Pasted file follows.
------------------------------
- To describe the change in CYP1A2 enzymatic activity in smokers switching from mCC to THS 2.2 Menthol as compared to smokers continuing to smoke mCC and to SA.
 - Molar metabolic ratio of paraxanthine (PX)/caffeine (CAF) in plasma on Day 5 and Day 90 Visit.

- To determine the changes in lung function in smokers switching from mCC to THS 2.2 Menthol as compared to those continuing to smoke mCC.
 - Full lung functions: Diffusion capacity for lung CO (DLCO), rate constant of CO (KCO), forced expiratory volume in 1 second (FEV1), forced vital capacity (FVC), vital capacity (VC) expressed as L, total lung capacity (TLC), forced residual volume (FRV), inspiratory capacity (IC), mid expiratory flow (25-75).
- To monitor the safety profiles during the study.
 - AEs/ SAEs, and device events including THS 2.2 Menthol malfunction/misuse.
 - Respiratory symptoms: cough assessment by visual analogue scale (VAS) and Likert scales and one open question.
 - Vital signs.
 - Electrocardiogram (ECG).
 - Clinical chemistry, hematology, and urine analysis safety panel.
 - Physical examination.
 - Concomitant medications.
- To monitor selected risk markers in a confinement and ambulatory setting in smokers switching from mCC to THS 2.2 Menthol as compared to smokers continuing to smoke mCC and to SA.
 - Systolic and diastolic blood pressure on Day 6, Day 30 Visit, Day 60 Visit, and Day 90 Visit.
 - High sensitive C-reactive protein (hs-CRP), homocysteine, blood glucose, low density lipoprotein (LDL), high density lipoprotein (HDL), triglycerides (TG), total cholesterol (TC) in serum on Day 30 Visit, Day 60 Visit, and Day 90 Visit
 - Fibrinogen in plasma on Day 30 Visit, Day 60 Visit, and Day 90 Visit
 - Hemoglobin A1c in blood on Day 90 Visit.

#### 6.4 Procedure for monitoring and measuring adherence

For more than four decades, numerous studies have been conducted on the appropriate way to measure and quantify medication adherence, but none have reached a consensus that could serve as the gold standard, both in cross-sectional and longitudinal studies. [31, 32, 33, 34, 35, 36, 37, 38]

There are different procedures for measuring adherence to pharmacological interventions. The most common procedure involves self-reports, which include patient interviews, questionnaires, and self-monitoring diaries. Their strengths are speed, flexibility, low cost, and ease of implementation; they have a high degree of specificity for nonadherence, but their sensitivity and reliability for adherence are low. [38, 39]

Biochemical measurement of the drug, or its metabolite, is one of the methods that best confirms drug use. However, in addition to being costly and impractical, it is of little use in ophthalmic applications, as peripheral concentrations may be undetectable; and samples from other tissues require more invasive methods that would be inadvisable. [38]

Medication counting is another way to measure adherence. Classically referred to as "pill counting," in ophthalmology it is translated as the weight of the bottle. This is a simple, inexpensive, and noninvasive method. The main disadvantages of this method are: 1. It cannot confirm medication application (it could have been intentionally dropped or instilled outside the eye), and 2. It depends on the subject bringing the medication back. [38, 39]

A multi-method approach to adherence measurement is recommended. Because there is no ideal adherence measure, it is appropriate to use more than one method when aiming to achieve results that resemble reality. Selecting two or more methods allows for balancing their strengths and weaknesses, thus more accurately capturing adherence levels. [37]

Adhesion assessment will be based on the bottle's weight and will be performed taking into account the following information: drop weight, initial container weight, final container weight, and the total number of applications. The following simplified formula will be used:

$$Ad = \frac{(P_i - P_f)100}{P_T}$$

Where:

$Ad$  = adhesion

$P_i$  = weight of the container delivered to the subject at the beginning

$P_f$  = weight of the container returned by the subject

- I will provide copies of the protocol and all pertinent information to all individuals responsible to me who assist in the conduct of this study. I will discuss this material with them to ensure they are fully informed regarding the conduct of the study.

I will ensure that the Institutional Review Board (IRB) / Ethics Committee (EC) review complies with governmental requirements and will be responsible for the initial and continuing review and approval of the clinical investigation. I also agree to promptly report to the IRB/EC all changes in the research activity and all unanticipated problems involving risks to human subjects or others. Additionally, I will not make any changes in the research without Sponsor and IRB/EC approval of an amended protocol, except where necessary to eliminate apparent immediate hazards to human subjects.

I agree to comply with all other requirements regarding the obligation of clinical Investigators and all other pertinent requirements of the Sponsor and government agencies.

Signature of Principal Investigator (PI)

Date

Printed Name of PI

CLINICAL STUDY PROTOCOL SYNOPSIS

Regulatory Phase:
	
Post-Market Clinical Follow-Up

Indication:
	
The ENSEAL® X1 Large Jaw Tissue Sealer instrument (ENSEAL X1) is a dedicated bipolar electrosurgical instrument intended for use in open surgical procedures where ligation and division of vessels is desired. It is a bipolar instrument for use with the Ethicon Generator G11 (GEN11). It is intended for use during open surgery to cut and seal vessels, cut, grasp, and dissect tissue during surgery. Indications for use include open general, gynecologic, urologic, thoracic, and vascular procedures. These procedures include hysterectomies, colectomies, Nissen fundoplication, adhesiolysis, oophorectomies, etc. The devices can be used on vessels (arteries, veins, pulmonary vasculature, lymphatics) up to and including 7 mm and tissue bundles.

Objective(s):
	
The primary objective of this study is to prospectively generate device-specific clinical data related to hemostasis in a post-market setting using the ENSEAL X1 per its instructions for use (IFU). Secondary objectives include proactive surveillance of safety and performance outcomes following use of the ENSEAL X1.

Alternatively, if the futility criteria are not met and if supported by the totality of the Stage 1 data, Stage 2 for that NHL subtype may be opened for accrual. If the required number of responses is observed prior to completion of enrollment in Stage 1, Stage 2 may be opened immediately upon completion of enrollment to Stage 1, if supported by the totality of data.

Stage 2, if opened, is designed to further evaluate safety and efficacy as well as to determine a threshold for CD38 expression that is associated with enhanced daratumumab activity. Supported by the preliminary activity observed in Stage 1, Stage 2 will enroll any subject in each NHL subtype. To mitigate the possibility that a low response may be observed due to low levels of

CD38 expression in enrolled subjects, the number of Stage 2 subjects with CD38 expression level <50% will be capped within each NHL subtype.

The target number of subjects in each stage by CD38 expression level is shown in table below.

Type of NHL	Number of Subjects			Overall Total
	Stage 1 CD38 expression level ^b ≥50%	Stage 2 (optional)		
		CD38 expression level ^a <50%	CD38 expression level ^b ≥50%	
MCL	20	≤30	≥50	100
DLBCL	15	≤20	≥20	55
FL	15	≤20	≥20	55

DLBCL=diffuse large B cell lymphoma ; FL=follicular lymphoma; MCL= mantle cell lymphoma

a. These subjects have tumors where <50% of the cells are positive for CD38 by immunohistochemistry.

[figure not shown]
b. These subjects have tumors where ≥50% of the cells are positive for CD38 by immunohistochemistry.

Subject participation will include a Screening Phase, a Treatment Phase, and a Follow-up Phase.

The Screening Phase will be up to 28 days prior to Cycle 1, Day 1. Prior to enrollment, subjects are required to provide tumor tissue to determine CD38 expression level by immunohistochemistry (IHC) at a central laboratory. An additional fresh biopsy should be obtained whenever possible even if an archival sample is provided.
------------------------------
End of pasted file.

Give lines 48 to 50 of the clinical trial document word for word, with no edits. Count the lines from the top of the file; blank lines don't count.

	Stage 1 CD38 expression level ^b ≥50%	Stage 2 (optional)		
		CD38 expression level ^a <50%	CD38 expression level ^b ≥50%	
MCL	20	≤30	≥50	100